After all those years of proper elocution and voice coaching, did you need to give Maureen plenty of retraining to get her to remember her Humberside roots?
“No, she soon got back into it. She left when she was 18 to go to drama school, but the accent’s so infectious … it never quite leaves.”
Was she someone to look up to when you were growing up?
“Yeah, completely. She’s the one I always cited, having done a lot of drama.”
Did your time with the Hull Truck Theatre company help you on the way?
“Yeah, I’ve grown up with Hull Truck really, because my mum’s a writer, and the first professional stuff I did in theatre was with them.”
Actually, I see there’s another date in the diary for Lucy back on home ground early next year, playing Hull Truck on March 17th. So how did your Mum – Hull-based Gill Adams, a playwright whose TV writing credits include EastEnders and Doctors – get involved in the trade?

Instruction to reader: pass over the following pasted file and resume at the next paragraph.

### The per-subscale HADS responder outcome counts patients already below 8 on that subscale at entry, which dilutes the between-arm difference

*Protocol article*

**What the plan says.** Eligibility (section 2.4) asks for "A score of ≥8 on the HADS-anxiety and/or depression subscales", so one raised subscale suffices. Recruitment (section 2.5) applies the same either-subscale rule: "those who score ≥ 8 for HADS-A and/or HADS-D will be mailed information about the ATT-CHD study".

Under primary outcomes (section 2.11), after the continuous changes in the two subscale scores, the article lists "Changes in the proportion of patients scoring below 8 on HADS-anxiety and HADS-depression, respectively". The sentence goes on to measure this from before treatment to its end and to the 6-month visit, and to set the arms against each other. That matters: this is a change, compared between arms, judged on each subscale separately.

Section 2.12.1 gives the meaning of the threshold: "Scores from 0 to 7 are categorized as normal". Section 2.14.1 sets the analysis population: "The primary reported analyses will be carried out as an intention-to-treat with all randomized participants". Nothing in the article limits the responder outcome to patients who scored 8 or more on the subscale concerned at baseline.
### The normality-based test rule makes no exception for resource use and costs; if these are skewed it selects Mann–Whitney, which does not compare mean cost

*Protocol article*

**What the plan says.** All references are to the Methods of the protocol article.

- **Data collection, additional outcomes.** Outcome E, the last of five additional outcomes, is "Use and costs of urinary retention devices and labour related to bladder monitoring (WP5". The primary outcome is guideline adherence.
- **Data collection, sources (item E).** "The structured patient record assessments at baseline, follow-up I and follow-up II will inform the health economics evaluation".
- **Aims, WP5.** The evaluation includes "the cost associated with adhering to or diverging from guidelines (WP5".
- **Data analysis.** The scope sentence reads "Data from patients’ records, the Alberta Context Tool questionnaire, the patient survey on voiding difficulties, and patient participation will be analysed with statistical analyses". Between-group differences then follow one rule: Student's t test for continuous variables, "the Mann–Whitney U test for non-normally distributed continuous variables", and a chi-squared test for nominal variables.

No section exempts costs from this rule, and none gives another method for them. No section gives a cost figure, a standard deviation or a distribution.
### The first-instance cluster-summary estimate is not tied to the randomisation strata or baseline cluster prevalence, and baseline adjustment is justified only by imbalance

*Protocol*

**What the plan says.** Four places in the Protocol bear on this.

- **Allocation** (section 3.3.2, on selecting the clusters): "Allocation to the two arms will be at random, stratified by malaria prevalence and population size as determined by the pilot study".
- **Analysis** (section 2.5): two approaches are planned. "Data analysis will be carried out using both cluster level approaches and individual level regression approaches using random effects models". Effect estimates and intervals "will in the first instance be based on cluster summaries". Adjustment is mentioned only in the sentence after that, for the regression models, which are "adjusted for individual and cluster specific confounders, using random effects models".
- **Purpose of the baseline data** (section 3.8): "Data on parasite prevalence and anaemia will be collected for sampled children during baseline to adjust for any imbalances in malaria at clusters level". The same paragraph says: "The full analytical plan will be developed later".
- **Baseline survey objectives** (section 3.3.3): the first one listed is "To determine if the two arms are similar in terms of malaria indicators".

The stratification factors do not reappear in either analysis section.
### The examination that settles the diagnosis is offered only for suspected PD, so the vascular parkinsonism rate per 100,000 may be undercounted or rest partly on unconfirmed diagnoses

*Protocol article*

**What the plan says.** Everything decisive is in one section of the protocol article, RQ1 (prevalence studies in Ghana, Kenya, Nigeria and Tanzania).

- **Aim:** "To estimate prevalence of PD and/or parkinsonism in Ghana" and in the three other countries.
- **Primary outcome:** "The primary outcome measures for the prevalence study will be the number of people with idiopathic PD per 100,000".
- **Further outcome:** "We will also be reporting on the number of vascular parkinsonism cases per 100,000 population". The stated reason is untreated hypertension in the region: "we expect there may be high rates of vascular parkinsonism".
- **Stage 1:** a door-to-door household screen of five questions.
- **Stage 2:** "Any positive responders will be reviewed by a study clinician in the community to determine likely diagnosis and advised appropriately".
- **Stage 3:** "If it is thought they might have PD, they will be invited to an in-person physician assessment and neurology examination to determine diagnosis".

“She just had a passion for writing, really. It was meant to be.”
It turns out that there’s another Lancashire link with To Hull and Back – with Lancaster-based actor, writer and director Sue McCormick, originally from Preston, playing a part, having worked all over the country in theatre, film, TV and radio.
“Yeah, the radio show also involved Sue, who’s really well known in Lancashire and in the theatre. I worked with her at Hull Truck, so it was nice to get her involved.”
And how did you get Norman Lovett – perhaps best known as Holly from cult BBC TV space sitcom Red Dwarf – involved?
“I just asked him. I went to see him in Edinburgh a few years ago, and had tears running down my face. I thought it was the funniest thing I’d ever seen. I thought I just had to get him involved.”
Did you build the part around him?
“Yeah, he’s not an actor, but what he can do, he can do! Nobody else can … if you know what I mean. He’s a one-off.”
I’m only just catching up with To Hull and Back now. I’m well impressed though. Have you had a good reaction?
“Yeah! I’m hoping for a second series. That would be nice. You never know, but it would be lovely to write another one.”
Did you listen to a fair bit of radio comedy growing up?
“Oh, yeah. I was brought up on Steptoe and Son and Hancock’s Half Hour. All the old greats. I was obsessed with ‘70s BBC sitcoms. All my friends thought I was really weird. I watched them all, and it’s obviously stayed with me. My favourite was One Foot in the Grave. That’s the one I got most inspiration from.”
What’s it like working with Johnny Vegas (who has also guested in Lucy’s sitcom)? He’s another performer who said nice things about you.